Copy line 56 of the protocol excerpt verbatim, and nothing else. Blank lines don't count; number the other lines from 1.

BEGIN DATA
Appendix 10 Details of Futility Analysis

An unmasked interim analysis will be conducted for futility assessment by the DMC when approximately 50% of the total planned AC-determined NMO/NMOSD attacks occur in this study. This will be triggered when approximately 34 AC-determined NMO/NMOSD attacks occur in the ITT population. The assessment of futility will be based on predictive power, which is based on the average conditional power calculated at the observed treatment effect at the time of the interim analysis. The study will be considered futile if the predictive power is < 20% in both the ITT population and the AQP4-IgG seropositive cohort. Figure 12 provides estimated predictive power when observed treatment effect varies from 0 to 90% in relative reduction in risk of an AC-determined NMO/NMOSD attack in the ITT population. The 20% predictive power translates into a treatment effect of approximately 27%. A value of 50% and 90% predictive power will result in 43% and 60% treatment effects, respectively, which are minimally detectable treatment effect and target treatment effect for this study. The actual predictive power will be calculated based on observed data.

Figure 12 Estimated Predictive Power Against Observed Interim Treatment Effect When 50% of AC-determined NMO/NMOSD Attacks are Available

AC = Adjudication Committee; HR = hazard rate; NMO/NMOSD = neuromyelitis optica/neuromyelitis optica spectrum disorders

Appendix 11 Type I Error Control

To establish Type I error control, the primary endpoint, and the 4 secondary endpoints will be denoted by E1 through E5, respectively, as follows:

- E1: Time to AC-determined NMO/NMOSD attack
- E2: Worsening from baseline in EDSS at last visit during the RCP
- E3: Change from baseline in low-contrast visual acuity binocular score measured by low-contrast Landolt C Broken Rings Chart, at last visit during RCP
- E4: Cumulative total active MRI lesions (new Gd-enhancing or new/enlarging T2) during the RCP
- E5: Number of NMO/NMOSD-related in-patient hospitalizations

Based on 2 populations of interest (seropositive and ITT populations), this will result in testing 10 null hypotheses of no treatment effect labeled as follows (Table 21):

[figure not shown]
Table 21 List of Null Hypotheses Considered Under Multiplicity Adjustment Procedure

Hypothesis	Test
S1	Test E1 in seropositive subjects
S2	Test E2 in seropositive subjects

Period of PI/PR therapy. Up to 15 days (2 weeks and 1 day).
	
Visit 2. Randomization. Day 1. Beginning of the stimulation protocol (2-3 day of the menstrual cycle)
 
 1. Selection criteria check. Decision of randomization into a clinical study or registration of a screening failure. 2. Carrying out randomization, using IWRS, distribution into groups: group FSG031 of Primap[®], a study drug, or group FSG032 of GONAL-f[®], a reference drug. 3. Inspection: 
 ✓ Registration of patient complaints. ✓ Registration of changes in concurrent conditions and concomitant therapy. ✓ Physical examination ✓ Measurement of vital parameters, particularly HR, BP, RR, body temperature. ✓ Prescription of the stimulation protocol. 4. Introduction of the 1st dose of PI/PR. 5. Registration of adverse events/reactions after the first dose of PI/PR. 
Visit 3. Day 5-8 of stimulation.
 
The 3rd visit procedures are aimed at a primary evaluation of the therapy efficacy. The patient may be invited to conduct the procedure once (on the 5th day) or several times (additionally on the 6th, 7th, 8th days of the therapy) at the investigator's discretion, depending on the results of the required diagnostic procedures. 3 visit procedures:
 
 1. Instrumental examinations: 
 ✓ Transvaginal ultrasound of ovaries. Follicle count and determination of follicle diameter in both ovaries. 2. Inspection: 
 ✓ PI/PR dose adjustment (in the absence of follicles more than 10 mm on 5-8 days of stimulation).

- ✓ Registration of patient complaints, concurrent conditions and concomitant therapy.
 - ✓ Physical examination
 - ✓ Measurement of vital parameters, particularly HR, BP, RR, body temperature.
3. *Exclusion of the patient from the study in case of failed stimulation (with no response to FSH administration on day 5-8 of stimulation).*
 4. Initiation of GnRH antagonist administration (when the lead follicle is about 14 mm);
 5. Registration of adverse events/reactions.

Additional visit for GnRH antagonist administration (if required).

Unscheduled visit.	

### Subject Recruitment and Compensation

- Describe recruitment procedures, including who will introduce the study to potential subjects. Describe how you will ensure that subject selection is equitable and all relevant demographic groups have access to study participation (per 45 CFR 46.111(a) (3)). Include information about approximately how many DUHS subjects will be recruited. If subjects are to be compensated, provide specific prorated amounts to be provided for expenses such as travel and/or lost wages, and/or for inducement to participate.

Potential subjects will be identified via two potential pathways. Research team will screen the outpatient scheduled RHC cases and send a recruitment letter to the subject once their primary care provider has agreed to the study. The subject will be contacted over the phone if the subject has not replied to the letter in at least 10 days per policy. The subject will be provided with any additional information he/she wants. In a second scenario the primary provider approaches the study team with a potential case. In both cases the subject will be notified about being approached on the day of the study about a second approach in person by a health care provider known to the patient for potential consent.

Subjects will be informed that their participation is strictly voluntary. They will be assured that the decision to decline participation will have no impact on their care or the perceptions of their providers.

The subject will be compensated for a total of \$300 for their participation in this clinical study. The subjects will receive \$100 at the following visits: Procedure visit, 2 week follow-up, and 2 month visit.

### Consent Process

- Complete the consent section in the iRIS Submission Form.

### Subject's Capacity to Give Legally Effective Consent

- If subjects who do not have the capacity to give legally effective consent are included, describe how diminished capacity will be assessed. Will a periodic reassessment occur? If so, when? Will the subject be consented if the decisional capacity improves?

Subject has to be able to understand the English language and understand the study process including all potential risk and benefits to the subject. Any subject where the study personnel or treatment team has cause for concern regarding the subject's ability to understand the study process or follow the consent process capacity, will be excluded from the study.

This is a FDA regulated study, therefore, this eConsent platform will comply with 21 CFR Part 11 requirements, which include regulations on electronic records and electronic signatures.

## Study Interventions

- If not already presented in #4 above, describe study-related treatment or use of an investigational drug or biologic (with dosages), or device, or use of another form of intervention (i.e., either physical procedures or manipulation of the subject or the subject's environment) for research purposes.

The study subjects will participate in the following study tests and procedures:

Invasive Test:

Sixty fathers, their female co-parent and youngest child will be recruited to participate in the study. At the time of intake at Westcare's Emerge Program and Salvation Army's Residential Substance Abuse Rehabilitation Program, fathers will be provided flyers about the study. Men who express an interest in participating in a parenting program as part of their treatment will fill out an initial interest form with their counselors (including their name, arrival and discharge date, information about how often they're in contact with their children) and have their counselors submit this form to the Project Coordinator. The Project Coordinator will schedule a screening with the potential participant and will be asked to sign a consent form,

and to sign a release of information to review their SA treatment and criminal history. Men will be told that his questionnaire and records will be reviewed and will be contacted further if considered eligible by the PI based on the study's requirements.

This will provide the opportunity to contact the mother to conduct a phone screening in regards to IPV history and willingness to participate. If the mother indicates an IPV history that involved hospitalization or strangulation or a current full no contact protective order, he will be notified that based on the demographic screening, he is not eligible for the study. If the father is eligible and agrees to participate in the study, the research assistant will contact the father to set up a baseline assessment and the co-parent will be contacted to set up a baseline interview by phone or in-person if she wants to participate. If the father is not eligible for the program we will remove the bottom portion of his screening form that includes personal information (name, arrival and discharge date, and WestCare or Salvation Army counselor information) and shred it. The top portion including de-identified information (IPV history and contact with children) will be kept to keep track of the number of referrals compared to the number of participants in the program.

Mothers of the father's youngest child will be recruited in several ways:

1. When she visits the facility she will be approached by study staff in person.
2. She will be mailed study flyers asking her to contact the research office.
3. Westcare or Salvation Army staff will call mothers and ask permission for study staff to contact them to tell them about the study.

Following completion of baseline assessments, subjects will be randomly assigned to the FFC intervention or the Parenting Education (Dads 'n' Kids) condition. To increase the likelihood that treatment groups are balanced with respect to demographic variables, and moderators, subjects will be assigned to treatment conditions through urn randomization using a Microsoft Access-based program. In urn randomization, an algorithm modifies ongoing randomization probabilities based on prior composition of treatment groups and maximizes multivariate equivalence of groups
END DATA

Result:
3. Westcare or Salvation Army staff will call mothers and ask permission for study staff to contact them to tell them about the study.